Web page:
Aristotle’s Journey to Europe: A Synthetic History of the Role Played by the Islamic Empire in the Transmission of Western Educational Philosophy Sources from the Fall of Rome through the Medieval Period


After the fall of Rome, how did the work and words of the ancient Greek
philosophers make their way, textually and intellectually, into later European
thought? There were two primary and obvious paths that this Greek literature could
have taken to reach medieval Europe after the splitof the Roman Empire into east
and west sectors, but these two potential paths functionally became, instead, dual
roadblocks to its transmission. In the western portion of the former Roman Empire,
there was an overwhelming passive indifference to Greek philosophy coupled with a
decline of culture generally in Western Europe during the so-called Dark Ages. In the
eastern portion of the former Roman Empire, the attitude toward Greek philosophy
was tempered by the imperial authority of Constantinople and eastern Christianity,
and ranged from cautious acceptance to occasionallyactive censorship.
In response to the research question, here is my thesis: The Islamic Empire of
the Middle Ages was the primary and indispensable force behind the preservation,
transmission and acceptance of the Greek philosophical tradition to later European
thinking. I will contend that without the influenceof Muslim scholars during the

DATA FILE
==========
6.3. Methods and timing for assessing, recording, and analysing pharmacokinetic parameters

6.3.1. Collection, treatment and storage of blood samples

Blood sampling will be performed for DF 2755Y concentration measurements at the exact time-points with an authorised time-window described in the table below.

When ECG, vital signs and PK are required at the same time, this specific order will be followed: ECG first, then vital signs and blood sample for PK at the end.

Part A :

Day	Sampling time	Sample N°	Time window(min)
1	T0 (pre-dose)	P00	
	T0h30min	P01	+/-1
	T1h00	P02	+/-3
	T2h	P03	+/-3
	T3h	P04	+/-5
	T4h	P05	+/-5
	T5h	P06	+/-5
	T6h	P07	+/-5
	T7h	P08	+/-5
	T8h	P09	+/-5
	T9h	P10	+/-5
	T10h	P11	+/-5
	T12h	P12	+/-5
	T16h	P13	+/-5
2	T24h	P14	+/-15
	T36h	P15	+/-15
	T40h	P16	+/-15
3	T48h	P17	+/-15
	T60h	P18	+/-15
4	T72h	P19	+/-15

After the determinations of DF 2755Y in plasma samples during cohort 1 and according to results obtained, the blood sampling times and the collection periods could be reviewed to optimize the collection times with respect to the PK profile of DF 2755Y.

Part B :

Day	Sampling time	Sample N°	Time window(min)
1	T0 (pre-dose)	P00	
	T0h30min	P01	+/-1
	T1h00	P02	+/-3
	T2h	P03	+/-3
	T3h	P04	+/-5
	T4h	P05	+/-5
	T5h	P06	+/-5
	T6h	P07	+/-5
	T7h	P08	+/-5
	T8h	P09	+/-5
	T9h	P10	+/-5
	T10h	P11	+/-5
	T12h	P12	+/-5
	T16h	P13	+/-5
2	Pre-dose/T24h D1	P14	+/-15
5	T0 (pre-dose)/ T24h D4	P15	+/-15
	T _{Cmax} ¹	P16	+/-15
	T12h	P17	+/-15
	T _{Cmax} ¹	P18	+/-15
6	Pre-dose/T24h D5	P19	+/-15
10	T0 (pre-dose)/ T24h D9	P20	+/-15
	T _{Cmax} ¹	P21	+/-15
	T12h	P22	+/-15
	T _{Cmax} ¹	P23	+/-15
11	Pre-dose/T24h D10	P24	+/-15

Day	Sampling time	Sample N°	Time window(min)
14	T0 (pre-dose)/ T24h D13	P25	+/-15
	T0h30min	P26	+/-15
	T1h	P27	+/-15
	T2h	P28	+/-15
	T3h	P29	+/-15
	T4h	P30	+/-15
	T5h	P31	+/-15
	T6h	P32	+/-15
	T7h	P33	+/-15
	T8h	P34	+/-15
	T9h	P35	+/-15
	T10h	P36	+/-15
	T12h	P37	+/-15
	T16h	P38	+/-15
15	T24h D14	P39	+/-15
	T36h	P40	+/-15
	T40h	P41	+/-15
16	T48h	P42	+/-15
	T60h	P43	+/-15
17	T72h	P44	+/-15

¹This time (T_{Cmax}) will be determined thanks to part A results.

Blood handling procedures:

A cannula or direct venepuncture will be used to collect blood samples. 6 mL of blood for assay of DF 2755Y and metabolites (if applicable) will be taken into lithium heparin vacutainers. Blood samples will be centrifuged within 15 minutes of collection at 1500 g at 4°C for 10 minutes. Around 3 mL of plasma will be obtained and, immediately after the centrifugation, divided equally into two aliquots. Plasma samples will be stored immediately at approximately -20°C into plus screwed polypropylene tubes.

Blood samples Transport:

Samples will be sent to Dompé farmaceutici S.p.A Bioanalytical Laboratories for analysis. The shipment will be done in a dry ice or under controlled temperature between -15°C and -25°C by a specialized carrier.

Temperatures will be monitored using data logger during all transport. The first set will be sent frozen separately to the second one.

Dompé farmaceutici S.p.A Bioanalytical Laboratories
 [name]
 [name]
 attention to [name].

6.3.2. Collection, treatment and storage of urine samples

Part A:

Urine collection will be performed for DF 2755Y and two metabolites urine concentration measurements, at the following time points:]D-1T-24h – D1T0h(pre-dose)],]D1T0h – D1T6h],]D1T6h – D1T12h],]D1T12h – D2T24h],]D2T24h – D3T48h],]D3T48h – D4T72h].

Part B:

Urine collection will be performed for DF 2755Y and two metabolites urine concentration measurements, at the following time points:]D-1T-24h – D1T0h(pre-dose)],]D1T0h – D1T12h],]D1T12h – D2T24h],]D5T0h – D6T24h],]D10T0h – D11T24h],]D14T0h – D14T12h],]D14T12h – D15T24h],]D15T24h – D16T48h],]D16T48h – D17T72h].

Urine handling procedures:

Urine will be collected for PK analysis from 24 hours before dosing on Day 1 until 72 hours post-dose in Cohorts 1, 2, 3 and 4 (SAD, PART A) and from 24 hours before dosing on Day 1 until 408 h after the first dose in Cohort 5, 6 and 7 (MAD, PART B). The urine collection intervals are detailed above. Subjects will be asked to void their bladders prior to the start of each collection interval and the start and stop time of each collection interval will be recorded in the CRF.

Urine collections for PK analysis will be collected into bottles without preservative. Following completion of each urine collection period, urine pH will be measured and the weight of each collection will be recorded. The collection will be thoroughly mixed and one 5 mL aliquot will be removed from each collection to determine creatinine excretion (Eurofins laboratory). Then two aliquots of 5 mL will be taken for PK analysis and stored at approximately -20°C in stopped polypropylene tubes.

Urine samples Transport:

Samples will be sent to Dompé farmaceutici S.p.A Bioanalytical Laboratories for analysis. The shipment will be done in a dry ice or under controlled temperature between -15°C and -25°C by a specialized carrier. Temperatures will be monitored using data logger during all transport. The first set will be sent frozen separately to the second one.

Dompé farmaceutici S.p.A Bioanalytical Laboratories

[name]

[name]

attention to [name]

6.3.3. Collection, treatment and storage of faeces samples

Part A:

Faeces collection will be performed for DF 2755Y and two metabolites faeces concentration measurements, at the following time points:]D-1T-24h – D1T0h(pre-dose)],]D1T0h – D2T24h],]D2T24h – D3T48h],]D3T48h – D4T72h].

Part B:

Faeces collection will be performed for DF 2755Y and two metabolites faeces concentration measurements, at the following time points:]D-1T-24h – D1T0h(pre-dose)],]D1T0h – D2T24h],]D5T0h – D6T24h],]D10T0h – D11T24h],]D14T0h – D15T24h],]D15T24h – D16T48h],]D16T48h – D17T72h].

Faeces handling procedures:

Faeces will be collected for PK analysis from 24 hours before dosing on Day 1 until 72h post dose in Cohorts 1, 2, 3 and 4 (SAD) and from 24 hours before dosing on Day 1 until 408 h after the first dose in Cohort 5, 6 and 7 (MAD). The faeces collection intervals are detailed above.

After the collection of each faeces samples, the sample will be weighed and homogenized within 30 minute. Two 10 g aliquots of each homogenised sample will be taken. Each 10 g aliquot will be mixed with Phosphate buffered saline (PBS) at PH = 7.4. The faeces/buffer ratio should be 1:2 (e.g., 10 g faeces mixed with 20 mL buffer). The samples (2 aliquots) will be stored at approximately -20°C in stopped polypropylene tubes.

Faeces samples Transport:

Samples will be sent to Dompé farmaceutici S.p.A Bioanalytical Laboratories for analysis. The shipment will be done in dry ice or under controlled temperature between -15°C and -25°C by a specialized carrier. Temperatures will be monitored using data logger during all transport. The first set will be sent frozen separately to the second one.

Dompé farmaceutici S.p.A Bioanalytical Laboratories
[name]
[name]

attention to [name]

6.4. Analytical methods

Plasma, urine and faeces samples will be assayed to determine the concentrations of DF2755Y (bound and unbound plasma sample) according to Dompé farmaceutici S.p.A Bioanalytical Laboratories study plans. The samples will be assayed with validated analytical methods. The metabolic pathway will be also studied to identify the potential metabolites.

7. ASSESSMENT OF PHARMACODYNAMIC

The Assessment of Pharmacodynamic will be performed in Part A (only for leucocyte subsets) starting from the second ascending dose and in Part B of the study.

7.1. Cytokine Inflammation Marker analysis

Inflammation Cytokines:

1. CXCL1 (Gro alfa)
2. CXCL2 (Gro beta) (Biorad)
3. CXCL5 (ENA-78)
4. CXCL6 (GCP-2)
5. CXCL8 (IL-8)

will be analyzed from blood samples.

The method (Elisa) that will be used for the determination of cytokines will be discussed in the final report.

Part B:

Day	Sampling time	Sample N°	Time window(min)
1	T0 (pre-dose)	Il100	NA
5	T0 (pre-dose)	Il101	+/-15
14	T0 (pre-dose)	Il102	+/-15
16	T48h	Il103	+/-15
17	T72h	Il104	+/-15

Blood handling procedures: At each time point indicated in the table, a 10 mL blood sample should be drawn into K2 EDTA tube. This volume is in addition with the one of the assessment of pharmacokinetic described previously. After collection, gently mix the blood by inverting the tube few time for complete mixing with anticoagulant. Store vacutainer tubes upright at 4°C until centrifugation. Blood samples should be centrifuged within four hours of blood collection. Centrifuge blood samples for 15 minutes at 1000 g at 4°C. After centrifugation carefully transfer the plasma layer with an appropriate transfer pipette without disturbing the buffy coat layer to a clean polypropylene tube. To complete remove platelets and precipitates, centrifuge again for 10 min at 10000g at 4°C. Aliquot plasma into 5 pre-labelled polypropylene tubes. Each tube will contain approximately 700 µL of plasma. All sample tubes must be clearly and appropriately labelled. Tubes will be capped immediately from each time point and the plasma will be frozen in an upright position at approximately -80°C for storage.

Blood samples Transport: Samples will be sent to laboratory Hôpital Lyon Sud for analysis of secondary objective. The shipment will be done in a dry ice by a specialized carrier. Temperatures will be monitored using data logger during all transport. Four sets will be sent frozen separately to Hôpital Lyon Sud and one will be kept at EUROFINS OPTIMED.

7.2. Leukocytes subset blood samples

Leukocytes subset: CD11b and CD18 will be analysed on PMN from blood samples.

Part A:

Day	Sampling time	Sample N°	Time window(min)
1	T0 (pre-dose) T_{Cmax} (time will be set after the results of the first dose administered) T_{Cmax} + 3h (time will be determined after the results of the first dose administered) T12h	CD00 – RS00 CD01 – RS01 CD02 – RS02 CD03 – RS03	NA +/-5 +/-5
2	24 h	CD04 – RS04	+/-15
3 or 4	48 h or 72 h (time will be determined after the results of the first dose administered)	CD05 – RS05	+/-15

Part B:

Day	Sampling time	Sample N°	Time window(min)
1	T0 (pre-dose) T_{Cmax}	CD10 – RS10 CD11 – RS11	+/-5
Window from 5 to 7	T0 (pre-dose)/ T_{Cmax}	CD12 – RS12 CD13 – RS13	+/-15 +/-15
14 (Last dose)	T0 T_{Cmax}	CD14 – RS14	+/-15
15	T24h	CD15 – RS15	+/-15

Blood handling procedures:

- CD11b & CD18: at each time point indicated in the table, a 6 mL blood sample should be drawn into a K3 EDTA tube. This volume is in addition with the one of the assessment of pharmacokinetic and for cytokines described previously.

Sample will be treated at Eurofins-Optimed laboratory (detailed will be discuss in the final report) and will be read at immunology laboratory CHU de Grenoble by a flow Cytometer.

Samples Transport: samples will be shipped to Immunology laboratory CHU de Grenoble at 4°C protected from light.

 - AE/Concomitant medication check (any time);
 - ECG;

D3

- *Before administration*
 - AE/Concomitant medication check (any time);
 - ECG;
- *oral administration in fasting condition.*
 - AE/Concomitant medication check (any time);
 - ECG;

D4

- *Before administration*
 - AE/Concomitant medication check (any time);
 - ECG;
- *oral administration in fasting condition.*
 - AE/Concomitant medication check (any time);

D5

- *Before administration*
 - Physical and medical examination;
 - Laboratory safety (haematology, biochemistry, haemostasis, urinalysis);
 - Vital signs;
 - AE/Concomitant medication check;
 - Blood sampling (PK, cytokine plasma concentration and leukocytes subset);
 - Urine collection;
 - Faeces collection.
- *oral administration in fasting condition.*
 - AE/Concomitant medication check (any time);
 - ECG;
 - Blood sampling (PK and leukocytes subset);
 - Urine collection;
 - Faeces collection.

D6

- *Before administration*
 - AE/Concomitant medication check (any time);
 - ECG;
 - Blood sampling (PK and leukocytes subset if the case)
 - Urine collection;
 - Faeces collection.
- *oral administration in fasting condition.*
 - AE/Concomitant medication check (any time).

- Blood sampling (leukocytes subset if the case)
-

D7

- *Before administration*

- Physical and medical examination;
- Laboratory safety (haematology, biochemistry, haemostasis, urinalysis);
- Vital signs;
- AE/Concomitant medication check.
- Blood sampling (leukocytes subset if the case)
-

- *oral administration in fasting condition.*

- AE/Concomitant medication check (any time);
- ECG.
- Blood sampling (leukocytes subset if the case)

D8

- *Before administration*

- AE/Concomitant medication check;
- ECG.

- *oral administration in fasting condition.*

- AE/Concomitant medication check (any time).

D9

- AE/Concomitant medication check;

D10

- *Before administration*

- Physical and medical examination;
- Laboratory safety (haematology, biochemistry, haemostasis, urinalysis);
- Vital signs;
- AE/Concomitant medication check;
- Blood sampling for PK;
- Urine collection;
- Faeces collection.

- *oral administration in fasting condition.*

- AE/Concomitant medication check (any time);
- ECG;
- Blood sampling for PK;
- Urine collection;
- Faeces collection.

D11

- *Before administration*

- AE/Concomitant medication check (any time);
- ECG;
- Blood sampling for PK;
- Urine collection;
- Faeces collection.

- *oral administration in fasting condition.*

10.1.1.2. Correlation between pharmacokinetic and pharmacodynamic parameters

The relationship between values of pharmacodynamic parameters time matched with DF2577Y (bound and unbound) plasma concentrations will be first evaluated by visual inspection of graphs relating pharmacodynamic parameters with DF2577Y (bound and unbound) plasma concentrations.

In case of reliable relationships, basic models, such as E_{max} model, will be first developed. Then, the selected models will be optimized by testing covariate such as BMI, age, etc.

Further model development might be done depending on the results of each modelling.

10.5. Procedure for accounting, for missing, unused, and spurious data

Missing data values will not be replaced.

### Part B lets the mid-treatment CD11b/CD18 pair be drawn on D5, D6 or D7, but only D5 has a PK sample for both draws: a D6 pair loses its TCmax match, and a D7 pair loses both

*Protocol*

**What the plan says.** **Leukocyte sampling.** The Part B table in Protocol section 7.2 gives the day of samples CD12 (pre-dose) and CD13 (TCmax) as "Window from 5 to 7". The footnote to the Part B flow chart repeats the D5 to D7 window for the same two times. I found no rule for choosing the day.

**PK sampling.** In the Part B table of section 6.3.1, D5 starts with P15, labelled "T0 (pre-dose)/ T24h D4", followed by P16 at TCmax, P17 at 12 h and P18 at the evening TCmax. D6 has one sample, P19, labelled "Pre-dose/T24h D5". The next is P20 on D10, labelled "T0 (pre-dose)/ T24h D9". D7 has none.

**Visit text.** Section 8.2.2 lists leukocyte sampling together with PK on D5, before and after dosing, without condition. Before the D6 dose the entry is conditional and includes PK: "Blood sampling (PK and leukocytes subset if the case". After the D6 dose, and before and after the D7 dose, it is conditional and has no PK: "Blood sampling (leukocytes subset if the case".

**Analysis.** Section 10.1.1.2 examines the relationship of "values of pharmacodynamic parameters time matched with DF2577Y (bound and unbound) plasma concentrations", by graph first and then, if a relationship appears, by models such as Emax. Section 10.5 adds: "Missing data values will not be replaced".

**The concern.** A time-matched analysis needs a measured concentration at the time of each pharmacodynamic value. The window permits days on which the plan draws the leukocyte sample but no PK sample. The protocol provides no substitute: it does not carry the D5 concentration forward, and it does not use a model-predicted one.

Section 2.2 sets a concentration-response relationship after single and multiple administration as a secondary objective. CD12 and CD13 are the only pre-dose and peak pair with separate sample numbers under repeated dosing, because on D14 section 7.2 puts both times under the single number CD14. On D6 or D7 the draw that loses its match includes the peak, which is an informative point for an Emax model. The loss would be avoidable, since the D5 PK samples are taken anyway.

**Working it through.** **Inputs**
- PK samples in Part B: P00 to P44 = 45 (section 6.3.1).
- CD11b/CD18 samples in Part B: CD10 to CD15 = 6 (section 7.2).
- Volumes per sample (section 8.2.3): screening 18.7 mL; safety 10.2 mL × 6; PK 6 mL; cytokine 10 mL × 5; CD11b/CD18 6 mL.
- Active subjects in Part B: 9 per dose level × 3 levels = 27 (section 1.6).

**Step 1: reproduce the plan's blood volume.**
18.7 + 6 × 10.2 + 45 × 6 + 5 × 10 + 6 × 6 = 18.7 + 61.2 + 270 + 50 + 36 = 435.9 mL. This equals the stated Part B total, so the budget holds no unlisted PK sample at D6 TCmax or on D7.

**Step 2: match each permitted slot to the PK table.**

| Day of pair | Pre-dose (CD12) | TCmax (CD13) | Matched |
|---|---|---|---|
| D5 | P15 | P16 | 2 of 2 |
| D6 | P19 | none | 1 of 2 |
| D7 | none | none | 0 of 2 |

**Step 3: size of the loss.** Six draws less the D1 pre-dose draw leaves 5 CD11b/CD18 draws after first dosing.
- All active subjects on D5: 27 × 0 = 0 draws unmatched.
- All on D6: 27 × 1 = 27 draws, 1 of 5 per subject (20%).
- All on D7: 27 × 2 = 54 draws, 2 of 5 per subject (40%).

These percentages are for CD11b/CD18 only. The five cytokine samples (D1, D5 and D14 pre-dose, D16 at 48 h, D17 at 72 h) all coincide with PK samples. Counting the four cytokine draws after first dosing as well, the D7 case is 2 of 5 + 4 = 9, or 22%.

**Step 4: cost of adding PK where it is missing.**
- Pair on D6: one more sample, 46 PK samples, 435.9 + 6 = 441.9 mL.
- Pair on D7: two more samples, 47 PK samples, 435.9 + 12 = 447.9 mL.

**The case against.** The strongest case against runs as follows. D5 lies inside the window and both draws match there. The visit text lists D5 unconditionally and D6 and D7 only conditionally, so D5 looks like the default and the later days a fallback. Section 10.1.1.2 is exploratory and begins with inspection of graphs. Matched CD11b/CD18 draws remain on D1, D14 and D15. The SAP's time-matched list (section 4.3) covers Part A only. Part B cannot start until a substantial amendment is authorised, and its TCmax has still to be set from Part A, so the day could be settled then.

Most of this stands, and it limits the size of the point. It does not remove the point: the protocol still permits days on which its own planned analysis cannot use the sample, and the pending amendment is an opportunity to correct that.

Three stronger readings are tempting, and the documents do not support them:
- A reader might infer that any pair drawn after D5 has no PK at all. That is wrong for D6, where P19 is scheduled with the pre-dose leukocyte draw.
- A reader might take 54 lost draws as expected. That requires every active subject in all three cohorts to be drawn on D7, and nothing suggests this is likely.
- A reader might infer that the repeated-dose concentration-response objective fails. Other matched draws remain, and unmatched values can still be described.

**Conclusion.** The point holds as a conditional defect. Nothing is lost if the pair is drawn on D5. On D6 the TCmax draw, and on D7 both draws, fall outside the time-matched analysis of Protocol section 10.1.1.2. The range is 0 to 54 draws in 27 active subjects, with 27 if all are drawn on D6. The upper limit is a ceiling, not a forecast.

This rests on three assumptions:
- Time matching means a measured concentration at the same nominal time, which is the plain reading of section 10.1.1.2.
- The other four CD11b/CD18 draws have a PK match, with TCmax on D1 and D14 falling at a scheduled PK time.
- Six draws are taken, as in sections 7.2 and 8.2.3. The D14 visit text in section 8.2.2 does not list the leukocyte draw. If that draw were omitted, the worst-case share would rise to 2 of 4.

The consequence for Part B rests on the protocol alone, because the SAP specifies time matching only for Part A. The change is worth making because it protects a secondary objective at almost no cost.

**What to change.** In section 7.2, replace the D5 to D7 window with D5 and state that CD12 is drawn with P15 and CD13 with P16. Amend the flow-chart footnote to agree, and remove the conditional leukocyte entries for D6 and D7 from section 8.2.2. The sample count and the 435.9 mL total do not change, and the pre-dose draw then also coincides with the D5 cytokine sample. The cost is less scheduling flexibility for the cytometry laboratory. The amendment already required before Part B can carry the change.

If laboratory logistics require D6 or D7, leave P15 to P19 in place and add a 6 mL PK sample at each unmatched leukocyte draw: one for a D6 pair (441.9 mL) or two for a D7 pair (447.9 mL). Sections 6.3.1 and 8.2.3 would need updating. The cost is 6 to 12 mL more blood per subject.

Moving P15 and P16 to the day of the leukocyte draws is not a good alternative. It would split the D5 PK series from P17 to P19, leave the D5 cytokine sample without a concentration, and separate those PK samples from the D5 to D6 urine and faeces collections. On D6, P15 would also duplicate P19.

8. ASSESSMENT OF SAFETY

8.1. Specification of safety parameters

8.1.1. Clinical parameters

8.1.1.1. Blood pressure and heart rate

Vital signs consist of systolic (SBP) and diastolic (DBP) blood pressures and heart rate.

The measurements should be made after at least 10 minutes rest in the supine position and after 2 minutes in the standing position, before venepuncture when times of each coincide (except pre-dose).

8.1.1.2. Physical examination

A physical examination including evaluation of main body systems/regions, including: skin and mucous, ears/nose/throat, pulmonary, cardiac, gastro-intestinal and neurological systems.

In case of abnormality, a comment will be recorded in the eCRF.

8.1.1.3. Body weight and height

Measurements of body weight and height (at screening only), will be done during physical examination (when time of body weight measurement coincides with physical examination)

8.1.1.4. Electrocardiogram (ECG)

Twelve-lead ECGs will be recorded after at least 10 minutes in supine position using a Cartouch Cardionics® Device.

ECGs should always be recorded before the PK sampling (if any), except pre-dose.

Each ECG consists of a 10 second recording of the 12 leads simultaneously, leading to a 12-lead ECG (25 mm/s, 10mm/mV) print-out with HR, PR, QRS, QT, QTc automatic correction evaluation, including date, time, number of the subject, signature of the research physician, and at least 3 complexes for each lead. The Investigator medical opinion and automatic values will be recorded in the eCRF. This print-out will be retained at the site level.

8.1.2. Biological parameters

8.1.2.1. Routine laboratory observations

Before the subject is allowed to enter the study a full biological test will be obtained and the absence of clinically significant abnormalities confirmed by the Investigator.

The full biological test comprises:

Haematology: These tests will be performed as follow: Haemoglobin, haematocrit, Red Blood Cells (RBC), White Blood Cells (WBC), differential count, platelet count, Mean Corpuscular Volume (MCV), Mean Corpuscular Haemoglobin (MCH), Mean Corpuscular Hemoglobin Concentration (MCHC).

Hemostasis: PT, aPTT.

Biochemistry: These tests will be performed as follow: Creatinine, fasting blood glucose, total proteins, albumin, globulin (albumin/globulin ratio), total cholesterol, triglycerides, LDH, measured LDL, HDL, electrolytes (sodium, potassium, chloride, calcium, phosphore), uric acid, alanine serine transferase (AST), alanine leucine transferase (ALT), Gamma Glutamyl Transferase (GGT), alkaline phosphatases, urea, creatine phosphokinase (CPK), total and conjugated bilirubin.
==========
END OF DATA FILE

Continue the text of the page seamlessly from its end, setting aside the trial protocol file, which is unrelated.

medieval period, the foundational impact of Greek philosophy on later Western
philosophy (including specifically, Western sourcesof educational philosophy) may
have been greatly reduced (or potentially lost), used differently, and/or forced to find
other sources of transmittal.

My research will pursue the historical connections between classical Greece
and pre-Renaissance Europe on three interrelated levels—textual, philosophical, and
cultural. First, I will examine the textual transmission of specific works by Plato and
Aristotle, looking at the translation and transmission work done over time and
through several language and cultural groups. Second, I will seek to find how the
ideas of Plato and Aristotle were used and transmitted, moving from text to
philosophical patterns of thinking. Third, I will look more broadly at the acceptance
of philosophical inquiry and the development of critical thinking within culture itself,
in Greek, Arabic, and Latin settings, to see how the often competing ideas of faith and
reason play out over the course of our historical framework.

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